Kamau Kenyatta, adjunct music faculty and director of the department's jazz ensembles, served as producer and arranger on jazz vocalist Gregory Porter's new Blue Note album "Take Me to the Alley" which was reviewed on NPR. Kenyatta also worked on Porter's Grammy-winning 2014 album "Liquid Spirit".

Composer and music graduate student Suzanne Thorpe won a $10,000 grant from the MAP Fund for an Artist's Residency next year at Manitoga/The Russel Wright Design Center. Thorpe is composing a work for five recorders (in motion on the surface of Manitoga's Quarry Pool in canoes), sonic reflections, and electronic elements. The electronic elements, in concert with the recorders, will be discreetly placed throughout the quarry, creating little ecologies of sound in their own right, that are in turn in dialogue with the ongoing work. Thorpe's engagement of the materiality of the site, utilizing the rock walls and the water's surface, directly reflects the site's history. Manitoga, once an abandoned granite quarry, was later transformed by visionary industrial designer Russel Wright into a modernist home and woodland garden. Wright never stopped experimenting with his principals of mixing the natural and manufactured into a statement on how people live in nature. Though conceived as a site-specific performance, Thorpe sees Manitoga as a place to learn new principles of sound in a uniquely enclosed natural environment. She hopes to take what she learns in the intimate space of the Quarry Pool to other similar environments such as Western river canyons, greatly increasing the scale of what she can achieve as a composer.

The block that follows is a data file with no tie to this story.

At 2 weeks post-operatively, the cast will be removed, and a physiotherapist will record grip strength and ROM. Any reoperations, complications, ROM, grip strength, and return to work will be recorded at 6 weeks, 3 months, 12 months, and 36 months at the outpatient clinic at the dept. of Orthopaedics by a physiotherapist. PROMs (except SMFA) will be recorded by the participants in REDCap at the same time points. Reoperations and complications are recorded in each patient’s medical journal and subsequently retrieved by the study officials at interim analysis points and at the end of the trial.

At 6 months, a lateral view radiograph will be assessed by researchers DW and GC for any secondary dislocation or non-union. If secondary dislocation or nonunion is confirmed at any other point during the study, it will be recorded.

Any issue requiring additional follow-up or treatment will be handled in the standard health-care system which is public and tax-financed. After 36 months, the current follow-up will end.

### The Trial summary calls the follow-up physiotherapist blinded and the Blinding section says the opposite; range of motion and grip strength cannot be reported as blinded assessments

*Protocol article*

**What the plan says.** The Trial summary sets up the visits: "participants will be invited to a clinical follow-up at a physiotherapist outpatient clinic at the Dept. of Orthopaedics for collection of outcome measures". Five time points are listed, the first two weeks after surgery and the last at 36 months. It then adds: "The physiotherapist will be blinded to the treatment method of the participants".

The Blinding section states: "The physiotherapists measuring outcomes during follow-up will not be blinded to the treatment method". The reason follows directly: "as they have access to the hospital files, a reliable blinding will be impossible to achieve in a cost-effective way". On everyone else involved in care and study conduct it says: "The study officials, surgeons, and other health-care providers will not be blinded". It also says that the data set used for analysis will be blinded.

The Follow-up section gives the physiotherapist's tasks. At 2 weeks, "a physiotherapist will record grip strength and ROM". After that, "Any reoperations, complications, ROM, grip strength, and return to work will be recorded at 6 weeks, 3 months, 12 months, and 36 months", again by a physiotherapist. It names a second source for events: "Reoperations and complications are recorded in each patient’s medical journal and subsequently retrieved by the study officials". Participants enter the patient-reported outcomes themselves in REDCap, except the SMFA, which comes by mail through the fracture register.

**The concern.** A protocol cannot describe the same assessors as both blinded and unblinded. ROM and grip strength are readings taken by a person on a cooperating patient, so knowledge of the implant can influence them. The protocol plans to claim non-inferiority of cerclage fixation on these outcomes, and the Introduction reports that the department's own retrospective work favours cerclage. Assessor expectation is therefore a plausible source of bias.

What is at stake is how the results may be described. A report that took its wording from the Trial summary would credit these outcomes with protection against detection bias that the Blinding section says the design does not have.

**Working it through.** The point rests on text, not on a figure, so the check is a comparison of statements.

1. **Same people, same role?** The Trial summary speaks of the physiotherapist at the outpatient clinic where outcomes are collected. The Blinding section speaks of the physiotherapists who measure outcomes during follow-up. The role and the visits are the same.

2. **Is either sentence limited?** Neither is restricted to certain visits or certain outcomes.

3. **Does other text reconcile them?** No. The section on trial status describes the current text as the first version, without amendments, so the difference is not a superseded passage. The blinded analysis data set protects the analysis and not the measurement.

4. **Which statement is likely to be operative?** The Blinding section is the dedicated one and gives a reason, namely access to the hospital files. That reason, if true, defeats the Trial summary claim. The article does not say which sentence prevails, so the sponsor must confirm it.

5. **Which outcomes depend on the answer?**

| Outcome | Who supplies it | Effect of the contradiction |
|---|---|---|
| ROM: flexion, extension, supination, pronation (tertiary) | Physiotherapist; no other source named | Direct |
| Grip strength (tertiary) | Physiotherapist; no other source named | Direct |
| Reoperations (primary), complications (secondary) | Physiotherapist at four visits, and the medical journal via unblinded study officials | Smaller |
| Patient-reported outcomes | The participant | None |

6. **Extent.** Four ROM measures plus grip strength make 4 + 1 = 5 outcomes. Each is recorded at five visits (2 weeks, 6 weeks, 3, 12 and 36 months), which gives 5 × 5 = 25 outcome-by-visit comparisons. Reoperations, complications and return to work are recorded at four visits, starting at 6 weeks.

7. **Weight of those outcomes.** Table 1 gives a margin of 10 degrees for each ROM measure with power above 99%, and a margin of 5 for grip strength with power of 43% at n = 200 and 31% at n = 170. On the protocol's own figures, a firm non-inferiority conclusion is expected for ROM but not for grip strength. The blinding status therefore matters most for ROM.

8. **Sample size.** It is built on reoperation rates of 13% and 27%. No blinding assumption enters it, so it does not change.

Music alumnus Jeffrey Kaiser (Ph.D. 2013, Integrative Studies), a trumpeter, computer musician and ethnomusicologist who has been teaching courses at the University of San Diego and Mira Costa College since graduating, has landed a tenure-track Assistant Professor of Music Technology position at the University of Central Missouri in Warrensburg (pop. 20,000) 60 miles from Kansas City. In addition to teaching courses in music recording and production, electroacoustic composition, and topics related to ethnomusicology, Kaiser will create a Masters of Music program in Music Technology with Dr. Eric Honour, professor of music and director of the university's center for music technology. Honour already has 70 music tech undergrads. Kaiser's current projects include Made Audible with Department of Music Manager of Audio Computing Trevor Henthorn. The project, Kaiser said, "harnesses large data sets to make data- and probability-driven electronica in Ableton Live [music software]...great fun! We recently had a two-week stay in Amsterdam working on our plugins at STEIM. While in Amsterdam, I also curated a concert at the Oorsprong Series." Additionally, Kaiser was recently interviewed by, a music technology webpage. KaiBorg (, the duo of Kaiser with David Borgo of our music faculty, has recorded a new album due for release in the near future, and his solo trumpet project is making steady progress. Kaiborg contributed two excerpts to Paalabres, a digital space created by Jean˜harles Francois, percussionist and past member of Department of Music faculty. The online environment is dedicated to presenting and discussing "experimental/ecological/improvised music and related forms." While at UC San Diego, Francois was part of the department's resident experimental music ensemble SONOR.